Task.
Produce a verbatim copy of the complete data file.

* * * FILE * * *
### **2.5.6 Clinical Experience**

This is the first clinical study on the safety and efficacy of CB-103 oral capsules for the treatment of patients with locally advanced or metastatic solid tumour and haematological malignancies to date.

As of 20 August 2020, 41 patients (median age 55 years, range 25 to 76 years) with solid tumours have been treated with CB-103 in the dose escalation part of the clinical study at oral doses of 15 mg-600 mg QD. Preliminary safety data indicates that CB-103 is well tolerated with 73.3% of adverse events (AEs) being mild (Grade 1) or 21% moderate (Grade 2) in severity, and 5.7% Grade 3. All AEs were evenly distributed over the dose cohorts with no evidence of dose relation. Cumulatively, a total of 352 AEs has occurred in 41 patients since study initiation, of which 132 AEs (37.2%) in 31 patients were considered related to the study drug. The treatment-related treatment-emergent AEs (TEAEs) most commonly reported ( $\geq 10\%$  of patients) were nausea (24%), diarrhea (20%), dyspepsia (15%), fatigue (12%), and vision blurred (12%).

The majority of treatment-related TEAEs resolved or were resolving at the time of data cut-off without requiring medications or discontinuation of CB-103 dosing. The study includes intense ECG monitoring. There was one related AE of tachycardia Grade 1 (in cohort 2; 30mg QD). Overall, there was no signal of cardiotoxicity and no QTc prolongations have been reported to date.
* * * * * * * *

### **2.5.6 Clinical Experience**

This is the first clinical study on the safety and efficacy of CB-103 oral capsules for the treatment of patients with locally advanced or metastatic solid tumour and haematological malignancies to date.

As of 20 August 2020, 41 patients (median age 55 years, range 25 to 76 years) with solid tumours have been treated with CB-103 in the dose escalation part of the clinical study at oral doses of 15 mg-600 mg QD. Preliminary safety data indicates that CB-103 is well tolerated with 73.3% of adverse events (AEs) being mild (Grade 1) or 21% moderate (Grade 2) in severity, and 5.7% Grade 3. All AEs were evenly distributed over the dose cohorts with no evidence of dose relation. Cumulatively, a total of 352 AEs has occurred in 41 patients since study initiation, of which 132 AEs (37.2%) in 31 patients were considered related to the study drug. The treatment-related treatment-emergent AEs (TEAEs) most commonly reported ( $\geq 10\%$  of patients) were nausea (24%), diarrhea (20%), dyspepsia (15%), fatigue (12%), and vision blurred (12%).

The majority of treatment-related TEAEs resolved or were resolving at the time of data cut-off without requiring medications or discontinuation of CB-103 dosing. The study includes intense ECG monitoring. There was one related AE of tachycardia Grade 1 (in cohort 2; 30mg QD). Overall, there was no signal of cardiotoxicity and no QTc prolongations have been reported to date.